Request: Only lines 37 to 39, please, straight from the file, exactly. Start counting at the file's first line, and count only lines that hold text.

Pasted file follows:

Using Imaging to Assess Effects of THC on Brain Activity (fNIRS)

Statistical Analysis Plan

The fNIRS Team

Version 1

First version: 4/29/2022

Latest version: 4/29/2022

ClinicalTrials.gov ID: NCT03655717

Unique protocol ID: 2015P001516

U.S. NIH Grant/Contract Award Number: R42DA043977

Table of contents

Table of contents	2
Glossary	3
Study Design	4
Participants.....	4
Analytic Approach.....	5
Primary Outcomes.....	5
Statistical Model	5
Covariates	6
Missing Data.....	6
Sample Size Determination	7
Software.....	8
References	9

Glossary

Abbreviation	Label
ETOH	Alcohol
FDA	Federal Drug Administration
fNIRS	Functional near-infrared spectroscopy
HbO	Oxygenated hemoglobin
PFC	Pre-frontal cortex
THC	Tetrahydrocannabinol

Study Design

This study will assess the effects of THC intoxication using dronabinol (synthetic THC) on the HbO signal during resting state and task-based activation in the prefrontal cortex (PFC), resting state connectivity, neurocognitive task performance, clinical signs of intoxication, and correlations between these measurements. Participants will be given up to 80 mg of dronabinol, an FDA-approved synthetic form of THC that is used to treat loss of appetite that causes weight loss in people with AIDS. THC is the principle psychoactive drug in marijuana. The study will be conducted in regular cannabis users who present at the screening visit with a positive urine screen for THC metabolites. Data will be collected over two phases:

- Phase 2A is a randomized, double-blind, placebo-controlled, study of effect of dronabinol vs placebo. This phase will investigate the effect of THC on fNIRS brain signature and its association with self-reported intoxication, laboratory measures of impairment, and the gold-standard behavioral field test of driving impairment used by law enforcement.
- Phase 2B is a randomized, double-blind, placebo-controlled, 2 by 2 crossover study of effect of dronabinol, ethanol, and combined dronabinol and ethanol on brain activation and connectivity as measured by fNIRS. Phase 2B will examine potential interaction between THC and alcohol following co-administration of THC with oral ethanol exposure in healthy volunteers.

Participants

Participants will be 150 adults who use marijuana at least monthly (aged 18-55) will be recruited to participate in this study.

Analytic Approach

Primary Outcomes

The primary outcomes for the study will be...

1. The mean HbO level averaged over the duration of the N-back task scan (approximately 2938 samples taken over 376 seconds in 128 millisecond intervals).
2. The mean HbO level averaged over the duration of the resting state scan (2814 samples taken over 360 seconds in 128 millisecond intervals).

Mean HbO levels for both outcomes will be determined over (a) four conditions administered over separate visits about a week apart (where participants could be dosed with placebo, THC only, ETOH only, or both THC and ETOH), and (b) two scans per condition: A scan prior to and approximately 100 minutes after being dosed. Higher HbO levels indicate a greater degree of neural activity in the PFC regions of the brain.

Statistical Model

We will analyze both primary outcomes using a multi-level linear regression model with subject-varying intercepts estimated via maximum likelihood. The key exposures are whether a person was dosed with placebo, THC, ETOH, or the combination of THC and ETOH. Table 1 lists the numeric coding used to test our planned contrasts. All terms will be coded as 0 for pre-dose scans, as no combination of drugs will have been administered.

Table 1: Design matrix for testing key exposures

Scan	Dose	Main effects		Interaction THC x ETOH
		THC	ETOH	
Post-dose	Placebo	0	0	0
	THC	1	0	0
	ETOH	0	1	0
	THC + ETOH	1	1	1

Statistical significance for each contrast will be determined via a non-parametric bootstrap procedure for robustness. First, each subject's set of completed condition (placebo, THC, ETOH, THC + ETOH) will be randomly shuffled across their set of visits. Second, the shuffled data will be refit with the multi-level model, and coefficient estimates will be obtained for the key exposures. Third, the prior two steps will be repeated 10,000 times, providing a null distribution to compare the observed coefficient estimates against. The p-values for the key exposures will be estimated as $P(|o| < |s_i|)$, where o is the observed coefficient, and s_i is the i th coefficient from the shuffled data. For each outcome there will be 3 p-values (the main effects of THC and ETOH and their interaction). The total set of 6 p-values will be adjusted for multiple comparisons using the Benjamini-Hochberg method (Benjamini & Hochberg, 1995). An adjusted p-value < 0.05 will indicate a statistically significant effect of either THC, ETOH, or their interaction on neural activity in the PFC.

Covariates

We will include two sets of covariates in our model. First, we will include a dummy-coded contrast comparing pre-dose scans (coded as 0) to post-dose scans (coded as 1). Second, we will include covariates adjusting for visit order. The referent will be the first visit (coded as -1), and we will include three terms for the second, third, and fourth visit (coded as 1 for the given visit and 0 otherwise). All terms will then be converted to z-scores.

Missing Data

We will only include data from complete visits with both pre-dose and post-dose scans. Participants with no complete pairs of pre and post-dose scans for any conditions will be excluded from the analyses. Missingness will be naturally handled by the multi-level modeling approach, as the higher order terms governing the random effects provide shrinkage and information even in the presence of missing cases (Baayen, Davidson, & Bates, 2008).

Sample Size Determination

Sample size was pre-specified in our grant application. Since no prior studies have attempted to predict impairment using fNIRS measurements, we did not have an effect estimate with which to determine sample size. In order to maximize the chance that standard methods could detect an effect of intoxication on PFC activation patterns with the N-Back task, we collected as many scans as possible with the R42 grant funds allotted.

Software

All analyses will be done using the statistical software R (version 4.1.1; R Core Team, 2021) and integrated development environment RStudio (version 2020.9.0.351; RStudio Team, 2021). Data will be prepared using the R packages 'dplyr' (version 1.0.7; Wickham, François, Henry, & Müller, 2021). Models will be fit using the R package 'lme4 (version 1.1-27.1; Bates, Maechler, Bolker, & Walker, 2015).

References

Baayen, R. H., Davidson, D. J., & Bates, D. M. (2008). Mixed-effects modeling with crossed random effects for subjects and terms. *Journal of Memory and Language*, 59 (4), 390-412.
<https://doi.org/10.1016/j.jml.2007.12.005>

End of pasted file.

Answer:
Analytic Approach

Primary Outcomes

The primary outcomes for the study will be...